In reply to Jill Woodward's post on Fri 20 Jan 2012 :
It's very similar to the Kids of Bergen County and the Straight program.
This is a Public Topic geared towards first-time filmmakers. Professional members of The D-Word will come by and answer your questions about documentary filmmaking.
In reply to Jill Woodward's post on Fri 20 Jan 2012 :
It's very similar to the Kids of Bergen County and the Straight program.
Jacob, nice job on your first film so far, but I do see a couple areas to work on.
Sound quality is inconsistent, some sounded echo-y while others sounded high quality but too soft and quiet, I'm hard of hearing. I like to make sure the sound is loud but not too loud. People can always turn their sound down, but I had maxed the sound on my sys and headphone and still had a hard time hearing a lot of what was said.
Also, be more conscious of where your key lights are falling on the interview subject's face and which direction they are looking in. In one scene, in the bedroom, the key light was behind the person, not in front. So, we see most of their face being dark with the back side of the face lit. Other scenes the subject is to one side of the frame (rule of thirds) but is looking towards the short side, not the long side.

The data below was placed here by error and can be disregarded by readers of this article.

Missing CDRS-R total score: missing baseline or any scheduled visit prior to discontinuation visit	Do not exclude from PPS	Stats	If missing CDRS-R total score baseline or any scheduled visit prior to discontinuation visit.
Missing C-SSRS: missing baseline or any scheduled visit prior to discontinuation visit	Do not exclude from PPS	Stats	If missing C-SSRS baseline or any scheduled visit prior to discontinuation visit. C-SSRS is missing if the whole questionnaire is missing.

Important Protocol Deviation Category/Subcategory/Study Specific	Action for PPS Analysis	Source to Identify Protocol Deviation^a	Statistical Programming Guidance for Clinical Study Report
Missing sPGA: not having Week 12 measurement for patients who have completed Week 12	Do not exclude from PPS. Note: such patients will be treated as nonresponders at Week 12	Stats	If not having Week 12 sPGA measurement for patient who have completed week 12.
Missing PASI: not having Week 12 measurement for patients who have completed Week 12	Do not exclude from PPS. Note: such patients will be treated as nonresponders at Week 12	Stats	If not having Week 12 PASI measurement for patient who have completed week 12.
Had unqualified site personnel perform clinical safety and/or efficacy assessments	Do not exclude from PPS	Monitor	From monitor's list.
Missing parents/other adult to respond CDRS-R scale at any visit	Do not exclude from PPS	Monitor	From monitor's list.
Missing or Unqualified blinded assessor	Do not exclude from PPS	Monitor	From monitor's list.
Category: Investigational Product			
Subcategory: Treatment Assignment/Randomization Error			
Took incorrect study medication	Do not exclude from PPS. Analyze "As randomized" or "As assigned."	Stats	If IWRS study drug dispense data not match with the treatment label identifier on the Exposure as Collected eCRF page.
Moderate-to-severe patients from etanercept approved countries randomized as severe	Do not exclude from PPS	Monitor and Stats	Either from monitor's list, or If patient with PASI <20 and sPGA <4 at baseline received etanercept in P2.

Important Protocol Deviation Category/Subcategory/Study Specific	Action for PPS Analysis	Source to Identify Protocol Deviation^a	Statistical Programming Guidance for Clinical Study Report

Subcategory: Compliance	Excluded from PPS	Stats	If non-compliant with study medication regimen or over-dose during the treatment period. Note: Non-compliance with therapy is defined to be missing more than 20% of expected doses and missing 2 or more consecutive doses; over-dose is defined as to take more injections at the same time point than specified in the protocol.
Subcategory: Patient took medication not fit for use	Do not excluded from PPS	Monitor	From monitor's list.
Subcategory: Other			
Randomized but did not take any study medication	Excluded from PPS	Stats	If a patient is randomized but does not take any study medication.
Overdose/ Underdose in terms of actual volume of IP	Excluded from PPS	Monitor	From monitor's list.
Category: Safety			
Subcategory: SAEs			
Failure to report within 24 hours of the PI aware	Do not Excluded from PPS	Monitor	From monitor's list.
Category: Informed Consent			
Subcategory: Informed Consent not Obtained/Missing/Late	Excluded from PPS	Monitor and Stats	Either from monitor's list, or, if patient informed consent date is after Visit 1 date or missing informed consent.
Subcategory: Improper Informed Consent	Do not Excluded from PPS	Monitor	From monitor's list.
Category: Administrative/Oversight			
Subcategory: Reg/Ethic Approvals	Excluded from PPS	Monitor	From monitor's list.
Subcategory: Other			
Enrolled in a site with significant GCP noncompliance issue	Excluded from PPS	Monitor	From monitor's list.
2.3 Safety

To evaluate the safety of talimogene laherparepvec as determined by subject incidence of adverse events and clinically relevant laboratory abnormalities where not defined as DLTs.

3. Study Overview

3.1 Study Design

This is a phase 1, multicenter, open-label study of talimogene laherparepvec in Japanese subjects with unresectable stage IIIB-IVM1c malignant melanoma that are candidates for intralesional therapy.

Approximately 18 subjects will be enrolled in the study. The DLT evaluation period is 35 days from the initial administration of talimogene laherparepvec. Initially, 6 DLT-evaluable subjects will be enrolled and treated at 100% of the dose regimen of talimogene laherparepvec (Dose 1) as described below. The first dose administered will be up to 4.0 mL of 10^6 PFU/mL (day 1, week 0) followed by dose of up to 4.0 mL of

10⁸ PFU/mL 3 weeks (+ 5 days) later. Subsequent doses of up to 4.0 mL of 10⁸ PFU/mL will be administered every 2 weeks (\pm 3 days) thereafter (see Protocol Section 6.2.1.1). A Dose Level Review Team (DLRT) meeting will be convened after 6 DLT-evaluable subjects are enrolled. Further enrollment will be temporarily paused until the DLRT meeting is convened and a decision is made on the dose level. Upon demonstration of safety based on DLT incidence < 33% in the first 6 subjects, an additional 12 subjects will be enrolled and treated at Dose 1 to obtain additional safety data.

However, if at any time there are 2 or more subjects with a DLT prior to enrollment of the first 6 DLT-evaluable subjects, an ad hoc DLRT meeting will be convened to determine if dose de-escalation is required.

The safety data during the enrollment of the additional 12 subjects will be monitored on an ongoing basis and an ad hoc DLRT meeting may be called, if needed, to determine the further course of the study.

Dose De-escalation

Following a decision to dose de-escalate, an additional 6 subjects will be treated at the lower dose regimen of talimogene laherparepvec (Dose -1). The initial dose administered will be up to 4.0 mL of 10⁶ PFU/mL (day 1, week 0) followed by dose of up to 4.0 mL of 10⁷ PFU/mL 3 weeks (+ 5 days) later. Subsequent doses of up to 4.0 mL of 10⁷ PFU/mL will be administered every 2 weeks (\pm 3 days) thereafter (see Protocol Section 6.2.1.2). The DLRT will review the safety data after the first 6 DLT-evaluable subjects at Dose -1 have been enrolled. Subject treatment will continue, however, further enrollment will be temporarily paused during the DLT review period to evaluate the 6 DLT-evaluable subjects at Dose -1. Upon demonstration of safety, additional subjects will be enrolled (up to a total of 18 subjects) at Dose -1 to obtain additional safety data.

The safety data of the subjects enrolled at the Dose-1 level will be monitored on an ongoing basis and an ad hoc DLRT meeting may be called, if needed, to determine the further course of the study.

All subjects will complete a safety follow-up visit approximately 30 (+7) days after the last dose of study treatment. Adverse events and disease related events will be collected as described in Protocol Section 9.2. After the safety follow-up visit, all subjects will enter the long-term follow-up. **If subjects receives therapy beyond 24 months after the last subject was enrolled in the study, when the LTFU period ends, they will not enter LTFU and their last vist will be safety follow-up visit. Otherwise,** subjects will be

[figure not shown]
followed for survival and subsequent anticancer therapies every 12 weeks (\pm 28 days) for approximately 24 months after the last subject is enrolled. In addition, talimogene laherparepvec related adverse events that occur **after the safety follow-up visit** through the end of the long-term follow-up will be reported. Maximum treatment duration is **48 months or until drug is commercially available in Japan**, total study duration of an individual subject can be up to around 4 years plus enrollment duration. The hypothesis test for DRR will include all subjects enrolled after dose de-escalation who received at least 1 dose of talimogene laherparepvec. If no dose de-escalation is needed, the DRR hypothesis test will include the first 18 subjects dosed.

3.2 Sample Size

I've made all these mistakes myself. It's a challenge to keep all this conscious when you are trying to setup equipment and think about the interview questions, etc.
In reply to Reid B. Kimball's post on Sat 21 Jan 2012 :
Reid, thanks for the feedback. We had a lot of difficulties with light in one of the interviews. We were using natural light and had issues with the sun moving behind clouds and also getting dark early. We tried out best to fix it with some color correction, but there was only so much we could do.
Hopefully, if we are able to raise the money, we will be able to budget for lights and have much more control over the finished product.
As for the sound, I confess I don't know much about it, but I did notice that it jumps around from interview to interview.
Thanks for all the feedback. I really appreciate it.
I'm purchasing E&O for my first doc deal. I have no idea of what this should cost. I have a quote for a 10K deduct on a 1M/3M policy for 3 years for $5500. Is this in the range of what you guys have paid?
This doc is pretty safe – no digging up dirt, no famous people, not based on other works, etc, – it has a happy and positive message. I know that doesn't really mean much in today's world.